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Jewish World Review July 12, 2001/ 21 Tamuz, 5761

Jonathan Yardley

It Takes a Village Idiot:
Complicating the Simple Life -- TO DATE, Jim Mullen's chief distinction -- no small one, it says here -- has been as author of "Hot Sheet," a column in Entertainment Weekly of wholly irreverent and sometimes deliciously funny comments on what passes for the cultural scene. In it, Mullen reveals an encyclopedic knowledge of innumerable aspects of the pop world, few of which can really be worth knowing, and a refreshing cynicism about the bloated egos who perch atop that world. He makes me laugh even when I haven't the foggiest idea what he's talking about.

One would assume from this that Mullen is your more or less basic hip Manhattanite, and a few years ago one would have been exactly right. He and his wife, Sue, lived on Christopher Street in Greenwich Village, "the center of the gay universe," and he couldn't imagine living anywhere else:


It Takes a Village Idiot: Complicating the Simple Life

By Jim Mullen
Hardcover - 288 pages
Simon & Schuster

click on title. Sales help fund JWR

"We are so New York that it's hard to talk to people who don't live in Manhattan. We'd visit relatives out of town and be shocked to find they didn't know who Isaac Mizrahi was, they didn't know that conch carpaccio from St. Kitts-Nevis was going to be the next big thing in food, they weren't all atwitter that Wendy Wasserstein has a new play opening next week. They hadn't read about Pina Bausch in W. They hadn't read what Hal Rubenstein said about the food at Moomba in New York magazine."

Then, about a decade ago, Sue stopped smoking. She "needed a project, something to keep her nonsmoking hands busy," and she "started talking about buying a weekend house." Mullen, whose notions of such had been shaped by the wretched excess of the Hamptons, was aghast. Over his objections, Sue ventured out of the city in search of a place, not on Long Island but upstate, which "is to New York City what Canada is to the United States -- a great, empty space to the north that most people are quite happy to know nothing about."

At last she bought a house and barn near Walleye in Catskills County (both names are fictional). It all looked perfect -- "A Martha Stewart starter kit, a Kodak moment" -- but on the inside the house turned out to be "a museum of every horrible idea in interior design of the past fifteen decades." As they began to settle in, Mullen thought with despair, "My G-d, we're living in a Loretta Lynn record."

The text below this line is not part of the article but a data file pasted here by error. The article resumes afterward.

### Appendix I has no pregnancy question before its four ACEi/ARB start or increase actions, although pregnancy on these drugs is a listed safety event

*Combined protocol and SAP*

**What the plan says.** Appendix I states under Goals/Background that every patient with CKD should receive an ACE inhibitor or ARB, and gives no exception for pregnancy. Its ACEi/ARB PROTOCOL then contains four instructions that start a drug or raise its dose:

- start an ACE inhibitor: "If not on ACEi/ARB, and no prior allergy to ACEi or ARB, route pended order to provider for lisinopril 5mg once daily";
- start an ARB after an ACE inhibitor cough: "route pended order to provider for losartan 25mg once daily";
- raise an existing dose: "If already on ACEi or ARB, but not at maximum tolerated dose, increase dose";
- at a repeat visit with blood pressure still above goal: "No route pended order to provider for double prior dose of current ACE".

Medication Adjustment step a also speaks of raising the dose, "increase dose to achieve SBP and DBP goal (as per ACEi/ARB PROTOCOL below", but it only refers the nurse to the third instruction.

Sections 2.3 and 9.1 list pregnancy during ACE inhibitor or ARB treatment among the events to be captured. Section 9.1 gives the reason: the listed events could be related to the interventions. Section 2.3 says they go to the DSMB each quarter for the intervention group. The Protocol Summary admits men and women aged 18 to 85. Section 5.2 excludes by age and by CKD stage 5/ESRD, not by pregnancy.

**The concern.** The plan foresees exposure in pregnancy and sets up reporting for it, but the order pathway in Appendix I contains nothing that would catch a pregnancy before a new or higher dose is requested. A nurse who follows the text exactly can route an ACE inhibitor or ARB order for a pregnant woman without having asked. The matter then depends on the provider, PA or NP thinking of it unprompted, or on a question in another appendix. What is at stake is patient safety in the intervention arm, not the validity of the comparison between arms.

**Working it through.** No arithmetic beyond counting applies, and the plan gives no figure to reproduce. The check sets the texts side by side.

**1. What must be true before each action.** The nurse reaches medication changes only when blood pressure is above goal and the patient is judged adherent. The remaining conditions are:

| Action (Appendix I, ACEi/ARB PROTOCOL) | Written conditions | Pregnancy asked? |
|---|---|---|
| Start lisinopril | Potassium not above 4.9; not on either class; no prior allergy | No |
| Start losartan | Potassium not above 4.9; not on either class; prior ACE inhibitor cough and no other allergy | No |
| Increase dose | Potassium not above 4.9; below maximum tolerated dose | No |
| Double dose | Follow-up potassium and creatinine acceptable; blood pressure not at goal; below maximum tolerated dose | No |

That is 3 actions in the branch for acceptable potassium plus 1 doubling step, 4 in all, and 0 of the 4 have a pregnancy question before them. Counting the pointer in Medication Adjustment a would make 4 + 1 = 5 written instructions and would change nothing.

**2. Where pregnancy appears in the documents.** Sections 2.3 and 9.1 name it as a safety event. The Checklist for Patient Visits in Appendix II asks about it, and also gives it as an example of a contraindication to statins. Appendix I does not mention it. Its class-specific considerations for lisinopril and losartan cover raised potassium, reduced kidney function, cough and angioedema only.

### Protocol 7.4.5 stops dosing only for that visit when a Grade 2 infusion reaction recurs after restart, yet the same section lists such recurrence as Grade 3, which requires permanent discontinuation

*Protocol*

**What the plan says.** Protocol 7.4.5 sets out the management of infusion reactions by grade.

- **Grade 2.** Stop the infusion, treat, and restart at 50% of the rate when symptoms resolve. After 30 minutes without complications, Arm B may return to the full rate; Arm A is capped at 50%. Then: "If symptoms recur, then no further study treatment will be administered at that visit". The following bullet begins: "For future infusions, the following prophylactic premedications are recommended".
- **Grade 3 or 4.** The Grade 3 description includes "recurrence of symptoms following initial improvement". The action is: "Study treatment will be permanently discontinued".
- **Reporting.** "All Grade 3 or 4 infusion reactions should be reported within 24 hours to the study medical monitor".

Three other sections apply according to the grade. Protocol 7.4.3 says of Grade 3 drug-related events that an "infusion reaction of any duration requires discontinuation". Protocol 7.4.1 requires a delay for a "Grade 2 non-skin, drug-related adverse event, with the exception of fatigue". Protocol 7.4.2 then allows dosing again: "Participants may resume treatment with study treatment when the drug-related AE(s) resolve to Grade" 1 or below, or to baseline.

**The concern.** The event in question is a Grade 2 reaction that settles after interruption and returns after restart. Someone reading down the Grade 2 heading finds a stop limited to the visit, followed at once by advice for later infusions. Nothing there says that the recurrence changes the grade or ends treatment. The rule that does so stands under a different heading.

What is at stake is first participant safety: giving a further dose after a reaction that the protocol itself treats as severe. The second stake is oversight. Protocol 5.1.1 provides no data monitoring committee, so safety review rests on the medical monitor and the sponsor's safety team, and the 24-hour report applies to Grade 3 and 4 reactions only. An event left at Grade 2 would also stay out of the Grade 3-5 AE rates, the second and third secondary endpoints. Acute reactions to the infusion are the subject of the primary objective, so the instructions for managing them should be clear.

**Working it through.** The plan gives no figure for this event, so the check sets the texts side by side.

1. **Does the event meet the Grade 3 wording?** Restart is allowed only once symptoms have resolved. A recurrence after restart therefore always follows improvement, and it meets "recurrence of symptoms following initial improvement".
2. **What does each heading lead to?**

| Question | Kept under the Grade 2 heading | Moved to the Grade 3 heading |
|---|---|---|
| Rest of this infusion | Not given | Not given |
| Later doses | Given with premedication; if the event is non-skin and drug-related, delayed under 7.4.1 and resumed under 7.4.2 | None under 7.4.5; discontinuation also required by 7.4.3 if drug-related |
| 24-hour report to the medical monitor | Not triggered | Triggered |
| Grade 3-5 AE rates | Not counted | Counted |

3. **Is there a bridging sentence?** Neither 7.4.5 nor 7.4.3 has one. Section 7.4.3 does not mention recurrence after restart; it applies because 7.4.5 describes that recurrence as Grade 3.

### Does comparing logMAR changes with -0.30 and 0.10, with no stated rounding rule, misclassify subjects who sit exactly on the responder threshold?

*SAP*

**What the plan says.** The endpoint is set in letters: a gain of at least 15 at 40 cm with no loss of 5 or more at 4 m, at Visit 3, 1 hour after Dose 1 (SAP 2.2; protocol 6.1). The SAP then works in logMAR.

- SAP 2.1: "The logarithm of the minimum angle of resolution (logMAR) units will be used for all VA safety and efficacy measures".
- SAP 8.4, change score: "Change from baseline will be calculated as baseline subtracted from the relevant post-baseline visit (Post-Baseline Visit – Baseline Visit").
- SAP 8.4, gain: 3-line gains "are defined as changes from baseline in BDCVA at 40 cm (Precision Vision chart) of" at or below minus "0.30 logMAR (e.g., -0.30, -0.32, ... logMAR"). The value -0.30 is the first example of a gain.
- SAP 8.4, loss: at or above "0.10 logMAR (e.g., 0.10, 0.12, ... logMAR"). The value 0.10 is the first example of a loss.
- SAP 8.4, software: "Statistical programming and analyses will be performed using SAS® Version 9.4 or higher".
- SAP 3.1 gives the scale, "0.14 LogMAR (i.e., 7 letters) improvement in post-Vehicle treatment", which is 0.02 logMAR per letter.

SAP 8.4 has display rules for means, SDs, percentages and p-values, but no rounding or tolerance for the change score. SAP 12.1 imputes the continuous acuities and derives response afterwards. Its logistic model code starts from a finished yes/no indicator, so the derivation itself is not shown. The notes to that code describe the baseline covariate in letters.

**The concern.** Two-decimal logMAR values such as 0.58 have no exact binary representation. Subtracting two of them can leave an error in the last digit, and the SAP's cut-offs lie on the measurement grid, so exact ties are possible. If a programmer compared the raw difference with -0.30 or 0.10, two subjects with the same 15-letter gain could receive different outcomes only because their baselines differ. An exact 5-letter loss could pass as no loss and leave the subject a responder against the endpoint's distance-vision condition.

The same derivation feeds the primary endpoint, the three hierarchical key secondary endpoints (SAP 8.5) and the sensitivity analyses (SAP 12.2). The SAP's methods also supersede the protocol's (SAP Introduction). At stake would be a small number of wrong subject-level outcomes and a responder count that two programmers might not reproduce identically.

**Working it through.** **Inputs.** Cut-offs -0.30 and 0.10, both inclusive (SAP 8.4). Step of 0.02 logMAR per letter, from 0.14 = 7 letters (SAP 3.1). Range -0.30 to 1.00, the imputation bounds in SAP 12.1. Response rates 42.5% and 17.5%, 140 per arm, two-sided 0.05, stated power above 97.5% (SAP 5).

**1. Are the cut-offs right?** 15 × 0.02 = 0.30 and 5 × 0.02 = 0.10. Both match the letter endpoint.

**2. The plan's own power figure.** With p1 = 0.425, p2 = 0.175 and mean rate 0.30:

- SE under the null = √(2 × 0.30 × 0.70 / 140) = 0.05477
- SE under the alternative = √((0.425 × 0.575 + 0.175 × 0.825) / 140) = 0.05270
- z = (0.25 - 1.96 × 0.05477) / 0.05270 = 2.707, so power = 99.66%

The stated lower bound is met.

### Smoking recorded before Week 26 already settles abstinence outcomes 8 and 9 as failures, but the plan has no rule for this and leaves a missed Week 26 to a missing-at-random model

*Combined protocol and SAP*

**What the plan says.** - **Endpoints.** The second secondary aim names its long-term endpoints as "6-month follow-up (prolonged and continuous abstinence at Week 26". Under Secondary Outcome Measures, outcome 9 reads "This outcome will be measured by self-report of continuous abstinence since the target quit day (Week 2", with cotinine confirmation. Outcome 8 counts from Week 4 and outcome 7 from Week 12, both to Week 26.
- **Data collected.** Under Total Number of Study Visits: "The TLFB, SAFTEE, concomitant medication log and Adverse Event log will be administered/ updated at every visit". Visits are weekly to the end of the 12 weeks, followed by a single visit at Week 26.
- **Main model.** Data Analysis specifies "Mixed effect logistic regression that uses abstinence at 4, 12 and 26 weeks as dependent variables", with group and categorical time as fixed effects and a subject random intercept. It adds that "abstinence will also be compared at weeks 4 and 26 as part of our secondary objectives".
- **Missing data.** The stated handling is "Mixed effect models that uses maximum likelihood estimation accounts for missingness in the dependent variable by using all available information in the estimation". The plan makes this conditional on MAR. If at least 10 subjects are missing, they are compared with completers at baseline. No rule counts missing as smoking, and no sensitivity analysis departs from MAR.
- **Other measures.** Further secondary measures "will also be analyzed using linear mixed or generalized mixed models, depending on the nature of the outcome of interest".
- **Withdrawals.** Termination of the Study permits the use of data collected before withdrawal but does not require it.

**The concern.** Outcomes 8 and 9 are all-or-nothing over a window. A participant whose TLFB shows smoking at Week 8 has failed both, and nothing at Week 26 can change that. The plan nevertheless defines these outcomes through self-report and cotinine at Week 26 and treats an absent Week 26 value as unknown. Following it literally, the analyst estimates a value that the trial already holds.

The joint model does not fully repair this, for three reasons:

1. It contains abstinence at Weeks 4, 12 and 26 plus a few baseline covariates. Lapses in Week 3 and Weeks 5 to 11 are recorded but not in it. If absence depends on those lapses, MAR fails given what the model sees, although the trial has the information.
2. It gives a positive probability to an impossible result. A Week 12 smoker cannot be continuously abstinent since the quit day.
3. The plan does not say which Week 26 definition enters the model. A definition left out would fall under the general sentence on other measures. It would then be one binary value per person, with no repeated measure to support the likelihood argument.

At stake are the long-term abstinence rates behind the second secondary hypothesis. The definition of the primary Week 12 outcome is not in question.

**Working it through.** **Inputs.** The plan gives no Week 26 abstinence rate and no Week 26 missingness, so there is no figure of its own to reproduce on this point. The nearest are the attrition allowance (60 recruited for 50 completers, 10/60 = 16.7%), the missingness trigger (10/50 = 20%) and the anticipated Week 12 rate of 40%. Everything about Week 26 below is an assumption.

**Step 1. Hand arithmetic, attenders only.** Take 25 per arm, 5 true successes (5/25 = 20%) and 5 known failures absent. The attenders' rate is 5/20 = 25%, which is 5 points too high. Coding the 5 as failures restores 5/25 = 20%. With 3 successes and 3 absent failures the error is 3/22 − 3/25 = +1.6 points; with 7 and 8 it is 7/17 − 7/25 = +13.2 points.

You know, of course, that Mullen is going to end up falling in love with the house and the barn and the farm and the neighbors, though you may not know that eventually he and Sue will forsake Christopher Street entirely -- one day they found "a note from the co-op board shoved under our door advising us that it is expressly forbidden in the co-op bylaws to have sex on the folding tables in the laundry room" -- selling the apartment and moving to the country full time. But even if the end of the story is mostly predictable, the story itself is not.

Mullen is even funnier here than in the little word-bites that Entertainment Weekly pays him to provide. He does a pungent and pointed riff, for example, on Home Depot and its clientele:

"On one day . . . I had to use the restroom, which is about a two-mile walk from the front door, past guys who are buying screen doors, miter boxes, arc welders, PVC pipe, crushed marble, and hardware cloth. I get to the men's room, walk up to the urinal, and it's full of pee. How is it that I'm in a store full of guys who can buy and install a toilet using sophisticated power tools but they can't flush one? What is it about flushing a toilet that men find so much harder to do than installing one?"

Mullen is similarly amusing about the local fauna ("Between the turkeys, the grouse, groundhogs, rabbits, chipmunks, skunks, raccoons, possums, coyotes and the deer we could be living in a 'Wild Kingdom' episode"), the septic tank and the car that this car-hating city boy ended up having to buy. As his comments about Home Depot and "Wild Kingdom" suggest, in fact he's still in many ways a city boy at heart, proving once and for all the truth of this newly minted adage: You can take the boy out of the city but you can't take the city out of the boy.

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